Why You Need To Think Beyond Your Trusted Keratometer


Assume Mr X had LASIK several years ago for -8.00 D of myopia and is now scheduled to undergo cataract surgery...

You have carefully gathered together all of the historical information needed and have even measured the corneal power its exact center with one of the newer, very sophisticated Keratometry system. The measured and historical numbers all line up and you are confident that your estimation of central corneal power is as accurate as possible. Using a post myopic lasik formula, you calculate for an IOL power that seems appropriate.

His surgery goes well, but to your great surprise, the first post-operative week Mr X has a spherical equivalent of +2.00 D. You go back and re-calculate everything, confirm the axial length and still arrive at the same IOL power...

What went wrong ?

 It turns out that there are quite a few limitation that we have in evaluating the cornea and determining IOL power. One of the biggest challenge is determining corneal power with Keratometry.

The Keratometer, irrespective of manual or auto Keratometer, or Keratometry with Optical Biometry, have their own limitation. To understand this, we need to have a basic understanding of how a keratometer work. An IOL Master measures 2.5 mm of the cornea, while the Lenstar would measure 1.65 and 2.3. A manual may measure between the 3.0 mm to 3.2 mm of the cornea. But what is important to note is that they measure only a ring in these particular points rather than a zone measured by a topographer. Thus scheimflug based tomography being equipped with a rotating camera would help us to better understand the central 1mm of the cornea, of which we are blind if we use a keratometer. This is important for post myopic lasik patients as traditional purkinje image based keratometry is blind in measuring the central 1 mm of the cornea. This can lead to often overestimating the corneal power, as the central 1mm zone of the cornea may be flatter than we estimate with a keratometer. It is important to note that even an ordinary topographer cannot measure the central 1mm zone of the cornea, as you would have the Placido based camera projecting the mires on the cornea situated there.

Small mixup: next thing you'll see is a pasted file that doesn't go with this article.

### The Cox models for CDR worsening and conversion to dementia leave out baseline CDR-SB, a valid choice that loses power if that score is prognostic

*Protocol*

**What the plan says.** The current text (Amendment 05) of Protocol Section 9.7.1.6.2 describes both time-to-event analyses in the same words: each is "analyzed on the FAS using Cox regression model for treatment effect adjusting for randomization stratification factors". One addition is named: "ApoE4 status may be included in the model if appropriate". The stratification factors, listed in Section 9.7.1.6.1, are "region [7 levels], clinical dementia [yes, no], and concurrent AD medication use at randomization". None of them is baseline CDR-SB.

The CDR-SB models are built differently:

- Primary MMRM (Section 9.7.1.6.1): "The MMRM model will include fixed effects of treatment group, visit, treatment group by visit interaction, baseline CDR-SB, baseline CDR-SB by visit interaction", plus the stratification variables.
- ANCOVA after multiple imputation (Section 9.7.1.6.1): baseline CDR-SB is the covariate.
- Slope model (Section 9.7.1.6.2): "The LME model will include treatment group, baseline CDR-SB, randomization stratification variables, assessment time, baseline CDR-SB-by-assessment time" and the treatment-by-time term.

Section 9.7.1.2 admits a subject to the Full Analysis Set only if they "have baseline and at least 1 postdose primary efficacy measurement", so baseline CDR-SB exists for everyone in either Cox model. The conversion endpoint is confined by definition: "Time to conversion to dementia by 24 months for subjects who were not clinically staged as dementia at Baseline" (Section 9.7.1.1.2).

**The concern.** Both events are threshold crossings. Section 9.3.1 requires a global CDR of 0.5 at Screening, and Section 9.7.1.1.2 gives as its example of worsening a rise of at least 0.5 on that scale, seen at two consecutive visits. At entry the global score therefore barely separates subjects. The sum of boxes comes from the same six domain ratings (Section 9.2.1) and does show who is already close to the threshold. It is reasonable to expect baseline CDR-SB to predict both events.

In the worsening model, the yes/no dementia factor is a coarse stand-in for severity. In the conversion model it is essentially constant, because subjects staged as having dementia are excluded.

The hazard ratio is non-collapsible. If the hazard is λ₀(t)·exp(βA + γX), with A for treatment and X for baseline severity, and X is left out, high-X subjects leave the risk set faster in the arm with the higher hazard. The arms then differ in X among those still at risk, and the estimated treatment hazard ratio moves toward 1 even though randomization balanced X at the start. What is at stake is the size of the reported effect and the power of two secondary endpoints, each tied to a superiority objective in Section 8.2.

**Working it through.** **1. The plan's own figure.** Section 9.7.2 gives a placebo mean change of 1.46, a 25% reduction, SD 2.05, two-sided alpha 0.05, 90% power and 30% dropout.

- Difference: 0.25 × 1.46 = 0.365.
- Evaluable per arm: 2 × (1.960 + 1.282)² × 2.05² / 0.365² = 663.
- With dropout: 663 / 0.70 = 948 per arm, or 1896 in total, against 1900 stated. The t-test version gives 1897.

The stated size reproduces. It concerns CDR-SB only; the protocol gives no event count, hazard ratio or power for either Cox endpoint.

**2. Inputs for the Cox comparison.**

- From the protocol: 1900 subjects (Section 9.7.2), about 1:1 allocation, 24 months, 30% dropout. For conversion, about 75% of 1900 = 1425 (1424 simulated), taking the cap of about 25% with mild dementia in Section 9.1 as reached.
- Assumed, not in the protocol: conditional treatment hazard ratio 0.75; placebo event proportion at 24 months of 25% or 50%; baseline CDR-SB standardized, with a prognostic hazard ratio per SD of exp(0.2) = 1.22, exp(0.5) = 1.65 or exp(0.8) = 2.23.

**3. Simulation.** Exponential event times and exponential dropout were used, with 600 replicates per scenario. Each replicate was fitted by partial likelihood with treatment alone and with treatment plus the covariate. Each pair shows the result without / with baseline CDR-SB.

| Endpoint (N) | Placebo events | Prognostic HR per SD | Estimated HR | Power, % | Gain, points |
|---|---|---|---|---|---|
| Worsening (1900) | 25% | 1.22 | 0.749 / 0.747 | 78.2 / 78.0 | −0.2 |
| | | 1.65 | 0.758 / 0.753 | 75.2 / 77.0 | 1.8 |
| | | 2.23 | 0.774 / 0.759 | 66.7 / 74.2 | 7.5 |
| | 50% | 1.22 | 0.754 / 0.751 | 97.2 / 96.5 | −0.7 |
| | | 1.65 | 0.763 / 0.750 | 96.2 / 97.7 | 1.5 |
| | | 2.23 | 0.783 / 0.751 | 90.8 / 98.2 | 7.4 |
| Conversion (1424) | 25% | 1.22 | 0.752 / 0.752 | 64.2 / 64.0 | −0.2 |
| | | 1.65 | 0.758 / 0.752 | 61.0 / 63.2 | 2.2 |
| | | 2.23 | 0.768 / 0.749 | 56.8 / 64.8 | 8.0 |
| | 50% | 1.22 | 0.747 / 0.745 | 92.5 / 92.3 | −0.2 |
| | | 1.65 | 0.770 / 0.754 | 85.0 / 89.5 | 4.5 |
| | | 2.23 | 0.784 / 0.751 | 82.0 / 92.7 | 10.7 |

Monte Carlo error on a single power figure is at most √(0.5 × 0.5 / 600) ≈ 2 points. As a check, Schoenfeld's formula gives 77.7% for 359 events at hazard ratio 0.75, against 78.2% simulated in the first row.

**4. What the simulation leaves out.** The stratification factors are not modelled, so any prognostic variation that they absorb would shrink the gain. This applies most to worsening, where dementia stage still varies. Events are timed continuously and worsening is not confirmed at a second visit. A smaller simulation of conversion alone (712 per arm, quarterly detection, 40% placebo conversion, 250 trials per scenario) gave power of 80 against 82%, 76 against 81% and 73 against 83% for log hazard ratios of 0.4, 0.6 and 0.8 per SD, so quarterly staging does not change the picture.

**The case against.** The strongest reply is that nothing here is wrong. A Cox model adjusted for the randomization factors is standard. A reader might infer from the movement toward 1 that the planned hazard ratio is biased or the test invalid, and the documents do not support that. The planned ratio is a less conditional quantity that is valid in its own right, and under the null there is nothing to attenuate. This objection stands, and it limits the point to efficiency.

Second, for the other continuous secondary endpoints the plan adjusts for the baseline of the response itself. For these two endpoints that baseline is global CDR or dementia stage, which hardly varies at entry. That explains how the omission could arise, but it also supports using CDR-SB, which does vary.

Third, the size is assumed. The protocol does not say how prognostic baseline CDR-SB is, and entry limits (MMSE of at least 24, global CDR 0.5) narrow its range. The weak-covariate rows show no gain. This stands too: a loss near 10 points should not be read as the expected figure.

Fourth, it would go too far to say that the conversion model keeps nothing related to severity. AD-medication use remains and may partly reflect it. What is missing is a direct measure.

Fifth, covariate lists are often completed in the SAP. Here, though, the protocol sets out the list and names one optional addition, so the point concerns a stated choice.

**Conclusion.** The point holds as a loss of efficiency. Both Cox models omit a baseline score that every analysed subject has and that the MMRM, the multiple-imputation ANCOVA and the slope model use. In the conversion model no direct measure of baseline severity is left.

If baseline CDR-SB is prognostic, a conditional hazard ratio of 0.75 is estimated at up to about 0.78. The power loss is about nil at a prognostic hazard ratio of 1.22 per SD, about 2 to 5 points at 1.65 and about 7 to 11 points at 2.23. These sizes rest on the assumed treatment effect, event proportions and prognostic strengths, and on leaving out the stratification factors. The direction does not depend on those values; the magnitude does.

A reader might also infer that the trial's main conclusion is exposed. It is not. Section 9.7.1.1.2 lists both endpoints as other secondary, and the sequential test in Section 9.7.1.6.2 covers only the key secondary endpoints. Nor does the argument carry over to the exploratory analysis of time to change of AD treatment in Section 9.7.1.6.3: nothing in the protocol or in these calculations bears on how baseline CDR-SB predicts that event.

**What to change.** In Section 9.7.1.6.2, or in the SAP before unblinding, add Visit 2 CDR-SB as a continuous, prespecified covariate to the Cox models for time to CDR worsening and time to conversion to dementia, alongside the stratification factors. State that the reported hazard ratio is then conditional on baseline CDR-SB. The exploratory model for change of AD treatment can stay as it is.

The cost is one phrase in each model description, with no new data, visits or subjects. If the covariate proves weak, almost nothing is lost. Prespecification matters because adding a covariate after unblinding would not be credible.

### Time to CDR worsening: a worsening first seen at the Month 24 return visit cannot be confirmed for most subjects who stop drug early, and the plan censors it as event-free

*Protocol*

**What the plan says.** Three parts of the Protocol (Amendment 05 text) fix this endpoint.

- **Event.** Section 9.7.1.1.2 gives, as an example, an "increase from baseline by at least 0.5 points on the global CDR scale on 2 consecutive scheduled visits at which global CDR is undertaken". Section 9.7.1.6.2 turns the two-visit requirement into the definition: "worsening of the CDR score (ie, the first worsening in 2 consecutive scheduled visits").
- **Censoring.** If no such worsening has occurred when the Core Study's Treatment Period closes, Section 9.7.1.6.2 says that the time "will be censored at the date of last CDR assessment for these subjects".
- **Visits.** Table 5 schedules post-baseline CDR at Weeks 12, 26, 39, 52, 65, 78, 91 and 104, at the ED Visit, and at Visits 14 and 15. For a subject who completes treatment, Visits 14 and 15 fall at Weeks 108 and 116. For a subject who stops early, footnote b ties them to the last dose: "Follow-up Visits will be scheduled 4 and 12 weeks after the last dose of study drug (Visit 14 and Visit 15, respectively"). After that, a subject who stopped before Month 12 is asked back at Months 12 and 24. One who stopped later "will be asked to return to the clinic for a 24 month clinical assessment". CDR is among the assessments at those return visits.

Another basic limitation of a keratometer, no matter how advanced it is, is that, a keratometer cannot determine an irregular cornea. This assumes special significance in case of TORIC IOLs and multifocal lenses. A Keratometer is based on some assumptions and the final data derived is based on extrapolation. As earlier explained, a keratometer only measures a ring, and it cannot determine if there is a irregular cornea outside this ring. Hence, the steep and flat meridians are always given as 90 degree apart. Hence verification of corneal symmetry with corneal topography is more important in cases of planning for a toric IOL or beyond.

That being said, every keratometer would give some underlying indication whereby you can understand that the patient may need more diagnosis beyond the standard keratometry. A key indicator is the standard deviation and high fluctuation of keratometry values between each individual readings. Do not miss the purkinje reflex of the cornea, to evaluate irregularity. Be particularly cautious and refer to topography if the two eye difference is more than a diopter. And, above all keep a special eye on readings outside the normal range.

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